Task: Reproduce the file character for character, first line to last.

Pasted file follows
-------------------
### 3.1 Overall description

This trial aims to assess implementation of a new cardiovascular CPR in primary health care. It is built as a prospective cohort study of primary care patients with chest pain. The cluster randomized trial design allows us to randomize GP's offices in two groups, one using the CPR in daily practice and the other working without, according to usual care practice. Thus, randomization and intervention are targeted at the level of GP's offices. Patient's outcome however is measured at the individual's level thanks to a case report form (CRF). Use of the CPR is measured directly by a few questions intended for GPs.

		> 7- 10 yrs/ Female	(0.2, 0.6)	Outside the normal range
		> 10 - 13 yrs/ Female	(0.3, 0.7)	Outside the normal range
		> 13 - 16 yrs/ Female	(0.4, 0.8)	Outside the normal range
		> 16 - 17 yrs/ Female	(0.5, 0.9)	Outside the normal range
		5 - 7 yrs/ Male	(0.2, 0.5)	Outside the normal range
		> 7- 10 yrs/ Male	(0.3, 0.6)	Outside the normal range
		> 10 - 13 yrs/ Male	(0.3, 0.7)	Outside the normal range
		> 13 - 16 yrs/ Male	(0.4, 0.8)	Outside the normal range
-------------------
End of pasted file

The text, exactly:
### 3.1 Overall description

This trial aims to assess implementation of a new cardiovascular CPR in primary health care. It is built as a prospective cohort study of primary care patients with chest pain. The cluster randomized trial design allows us to randomize GP's offices in two groups, one using the CPR in daily practice and the other working without, according to usual care practice. Thus, randomization and intervention are targeted at the level of GP's offices. Patient's outcome however is measured at the individual's level thanks to a case report form (CRF). Use of the CPR is measured directly by a few questions intended for GPs.

		> 7- 10 yrs/ Female	(0.2, 0.6)	Outside the normal range
		> 10 - 13 yrs/ Female	(0.3, 0.7)	Outside the normal range
		> 13 - 16 yrs/ Female	(0.4, 0.8)	Outside the normal range
		> 16 - 17 yrs/ Female	(0.5, 0.9)	Outside the normal range
		5 - 7 yrs/ Male	(0.2, 0.5)	Outside the normal range
		> 7- 10 yrs/ Male	(0.3, 0.6)	Outside the normal range
		> 10 - 13 yrs/ Male	(0.3, 0.7)	Outside the normal range
		> 13 - 16 yrs/ Male	(0.4, 0.8)	Outside the normal range